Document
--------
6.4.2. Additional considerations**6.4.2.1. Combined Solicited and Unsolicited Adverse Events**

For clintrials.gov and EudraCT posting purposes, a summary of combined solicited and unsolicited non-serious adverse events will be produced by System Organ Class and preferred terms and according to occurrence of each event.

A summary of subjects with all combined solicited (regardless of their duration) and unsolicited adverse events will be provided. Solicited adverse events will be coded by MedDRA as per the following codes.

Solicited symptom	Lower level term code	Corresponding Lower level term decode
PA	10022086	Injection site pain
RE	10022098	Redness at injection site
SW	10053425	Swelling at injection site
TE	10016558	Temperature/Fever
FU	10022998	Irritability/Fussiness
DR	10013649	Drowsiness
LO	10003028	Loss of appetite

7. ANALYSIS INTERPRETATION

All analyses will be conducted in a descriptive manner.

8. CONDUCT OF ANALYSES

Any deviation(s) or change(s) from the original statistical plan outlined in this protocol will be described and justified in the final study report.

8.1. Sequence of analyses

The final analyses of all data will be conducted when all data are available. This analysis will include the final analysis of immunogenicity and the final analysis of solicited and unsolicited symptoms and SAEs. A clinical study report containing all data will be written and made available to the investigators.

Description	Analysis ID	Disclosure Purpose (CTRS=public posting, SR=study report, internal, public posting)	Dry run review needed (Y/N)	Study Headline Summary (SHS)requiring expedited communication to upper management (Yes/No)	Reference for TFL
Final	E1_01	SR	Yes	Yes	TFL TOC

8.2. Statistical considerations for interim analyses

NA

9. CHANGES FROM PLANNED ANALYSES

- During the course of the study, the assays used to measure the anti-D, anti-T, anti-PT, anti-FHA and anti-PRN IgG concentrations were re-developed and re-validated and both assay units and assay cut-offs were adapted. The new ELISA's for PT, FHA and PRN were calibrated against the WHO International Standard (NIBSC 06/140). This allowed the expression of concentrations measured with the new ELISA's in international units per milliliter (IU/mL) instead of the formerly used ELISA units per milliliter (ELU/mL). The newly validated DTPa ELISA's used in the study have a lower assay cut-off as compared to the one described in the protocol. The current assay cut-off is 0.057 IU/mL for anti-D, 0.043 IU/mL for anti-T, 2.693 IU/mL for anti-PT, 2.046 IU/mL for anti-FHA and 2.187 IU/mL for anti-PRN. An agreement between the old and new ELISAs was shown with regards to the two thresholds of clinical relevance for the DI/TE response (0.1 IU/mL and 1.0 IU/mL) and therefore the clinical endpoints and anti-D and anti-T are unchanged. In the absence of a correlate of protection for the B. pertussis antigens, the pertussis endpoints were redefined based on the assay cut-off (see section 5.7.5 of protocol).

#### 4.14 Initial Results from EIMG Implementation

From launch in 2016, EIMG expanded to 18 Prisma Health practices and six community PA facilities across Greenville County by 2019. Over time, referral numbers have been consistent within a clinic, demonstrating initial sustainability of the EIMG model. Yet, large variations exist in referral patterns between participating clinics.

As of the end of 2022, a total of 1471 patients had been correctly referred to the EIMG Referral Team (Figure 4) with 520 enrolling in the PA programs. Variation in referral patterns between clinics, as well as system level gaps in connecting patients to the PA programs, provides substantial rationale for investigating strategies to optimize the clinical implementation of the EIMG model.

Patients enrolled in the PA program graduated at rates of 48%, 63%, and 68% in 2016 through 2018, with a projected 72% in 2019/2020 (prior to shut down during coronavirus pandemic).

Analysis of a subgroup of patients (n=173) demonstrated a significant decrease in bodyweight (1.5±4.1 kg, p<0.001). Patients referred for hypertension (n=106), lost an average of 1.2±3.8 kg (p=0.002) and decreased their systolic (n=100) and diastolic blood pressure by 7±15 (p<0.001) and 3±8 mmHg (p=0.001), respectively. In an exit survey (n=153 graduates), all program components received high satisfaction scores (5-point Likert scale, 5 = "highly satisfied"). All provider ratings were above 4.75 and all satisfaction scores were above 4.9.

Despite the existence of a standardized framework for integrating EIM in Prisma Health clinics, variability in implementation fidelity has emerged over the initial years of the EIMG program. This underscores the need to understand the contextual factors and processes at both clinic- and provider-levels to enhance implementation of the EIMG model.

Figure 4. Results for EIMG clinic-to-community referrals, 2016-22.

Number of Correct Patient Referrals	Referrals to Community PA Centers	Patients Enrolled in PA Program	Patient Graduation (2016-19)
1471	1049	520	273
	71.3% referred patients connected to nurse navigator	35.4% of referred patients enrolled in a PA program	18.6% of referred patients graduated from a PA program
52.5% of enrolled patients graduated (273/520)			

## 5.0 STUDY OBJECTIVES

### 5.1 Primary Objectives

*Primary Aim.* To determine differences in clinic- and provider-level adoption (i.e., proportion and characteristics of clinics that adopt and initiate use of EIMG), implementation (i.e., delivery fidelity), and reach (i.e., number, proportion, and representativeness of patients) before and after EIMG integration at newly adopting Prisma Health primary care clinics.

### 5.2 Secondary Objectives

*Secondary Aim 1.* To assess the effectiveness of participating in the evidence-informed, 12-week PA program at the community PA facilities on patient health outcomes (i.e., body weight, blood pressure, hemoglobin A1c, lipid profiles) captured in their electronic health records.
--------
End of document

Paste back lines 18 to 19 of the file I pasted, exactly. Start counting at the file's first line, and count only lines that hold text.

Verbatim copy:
Description	Analysis ID	Disclosure Purpose (CTRS=public posting, SR=study report, internal, public posting)	Dry run review needed (Y/N)	Study Headline Summary (SHS)requiring expedited communication to upper management (Yes/No)	Reference for TFL
Final	E1_01	SR	Yes	Yes	TFL TOC